For many years if a person served in the Military they were putting in their time, only to have their lives turned upside down when they left the military. In some cases, in the past you could work all your life at a military trade and then when you leave have to start all over. Well the federal government worked to establish a program where enlisted Servicemembers could talk some or all of their military training and duties and get vocational credit for it and have an advantage when they rejoined the Civilian world. They created the Military Apprenticeship Training program, or USMAPS program. It is a training program that formalizes your experience and gives you a method to capitalize on your training and job service. The Department of Defense, and Senior Officials in each of the five service branches sat down along with officials from Congress and the Department of labor, to devise a program where Servicemembers could receive credit and support for their vocational efforts while in the Service.
The qualifications to enter the USMAPS program are relatively simple. You have to have a HS diploma, or a GED and have the documentation for the USMAPS program filled out, and be serving at your primary job at your command or post. In addition you have to be serving in a job that is on the approved USMAPS apprenticeship list. This sounds like a lot, but it is less than you may think. It simply means owning a HS diploma and participating in a job that qualifies in the military for the USMAPS program. You must be on active duty and have a term of enlistment that allows you to complete the apprenticeship program once you start.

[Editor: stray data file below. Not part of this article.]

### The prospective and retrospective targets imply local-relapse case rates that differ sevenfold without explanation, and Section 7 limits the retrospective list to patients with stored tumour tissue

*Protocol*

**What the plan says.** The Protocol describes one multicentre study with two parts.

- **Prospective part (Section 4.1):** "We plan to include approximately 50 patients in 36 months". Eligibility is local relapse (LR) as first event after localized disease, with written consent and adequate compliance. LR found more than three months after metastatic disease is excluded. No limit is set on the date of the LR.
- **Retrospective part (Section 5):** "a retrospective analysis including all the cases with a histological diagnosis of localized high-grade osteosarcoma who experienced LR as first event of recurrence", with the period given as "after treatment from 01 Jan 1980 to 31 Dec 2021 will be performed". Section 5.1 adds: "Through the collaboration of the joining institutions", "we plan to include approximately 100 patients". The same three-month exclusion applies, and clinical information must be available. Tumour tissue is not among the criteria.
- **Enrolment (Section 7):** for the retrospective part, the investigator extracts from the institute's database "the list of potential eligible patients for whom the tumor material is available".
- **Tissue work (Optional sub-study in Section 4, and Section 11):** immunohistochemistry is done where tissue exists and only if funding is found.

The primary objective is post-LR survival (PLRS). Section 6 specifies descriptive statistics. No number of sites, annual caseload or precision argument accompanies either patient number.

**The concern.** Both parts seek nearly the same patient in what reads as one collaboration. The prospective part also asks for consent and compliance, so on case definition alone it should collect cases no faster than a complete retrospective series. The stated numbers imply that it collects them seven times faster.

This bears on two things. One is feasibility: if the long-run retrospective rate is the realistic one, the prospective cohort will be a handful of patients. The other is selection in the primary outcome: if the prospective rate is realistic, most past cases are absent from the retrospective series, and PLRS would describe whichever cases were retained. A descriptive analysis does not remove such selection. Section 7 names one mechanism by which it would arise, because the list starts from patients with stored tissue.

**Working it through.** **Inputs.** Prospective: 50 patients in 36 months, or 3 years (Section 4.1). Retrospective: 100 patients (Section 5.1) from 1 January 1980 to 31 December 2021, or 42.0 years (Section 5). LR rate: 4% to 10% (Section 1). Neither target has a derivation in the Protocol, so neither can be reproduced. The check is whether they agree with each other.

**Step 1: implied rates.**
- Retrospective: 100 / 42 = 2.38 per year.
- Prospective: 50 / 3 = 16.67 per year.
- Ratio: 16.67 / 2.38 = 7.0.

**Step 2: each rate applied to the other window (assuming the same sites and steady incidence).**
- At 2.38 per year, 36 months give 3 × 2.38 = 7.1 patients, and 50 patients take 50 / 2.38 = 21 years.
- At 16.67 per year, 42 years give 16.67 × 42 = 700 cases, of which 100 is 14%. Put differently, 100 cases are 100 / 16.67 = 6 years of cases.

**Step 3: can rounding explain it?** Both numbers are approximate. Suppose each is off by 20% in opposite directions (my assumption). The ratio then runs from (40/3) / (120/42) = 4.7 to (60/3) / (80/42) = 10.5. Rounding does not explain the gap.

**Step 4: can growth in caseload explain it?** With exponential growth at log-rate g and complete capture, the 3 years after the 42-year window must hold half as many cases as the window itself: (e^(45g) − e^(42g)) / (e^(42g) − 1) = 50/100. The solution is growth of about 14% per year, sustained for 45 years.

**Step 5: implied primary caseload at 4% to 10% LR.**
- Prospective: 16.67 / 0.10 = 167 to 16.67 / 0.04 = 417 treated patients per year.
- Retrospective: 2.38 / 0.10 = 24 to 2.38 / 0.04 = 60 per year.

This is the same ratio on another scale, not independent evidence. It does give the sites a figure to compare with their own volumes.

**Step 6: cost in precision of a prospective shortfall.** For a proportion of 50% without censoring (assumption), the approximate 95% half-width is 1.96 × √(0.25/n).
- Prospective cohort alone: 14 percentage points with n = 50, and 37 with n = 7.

After you complete the training apprenticeship program, you receive both occupational credit that you can utilize in the Civilian world, and a Certificate of Completion, which is awarded to all candidates that successfully complete the program.
The Program is not one that requires any off duty service, and you can receive credit for up to 50 percent of the total job program training hours you complete in the military toward a civilian job training program. If you become involved in the USMAPS program, it is sometimes possible to grandfather in other types of military experience that you have completed in the past and still get credit for them.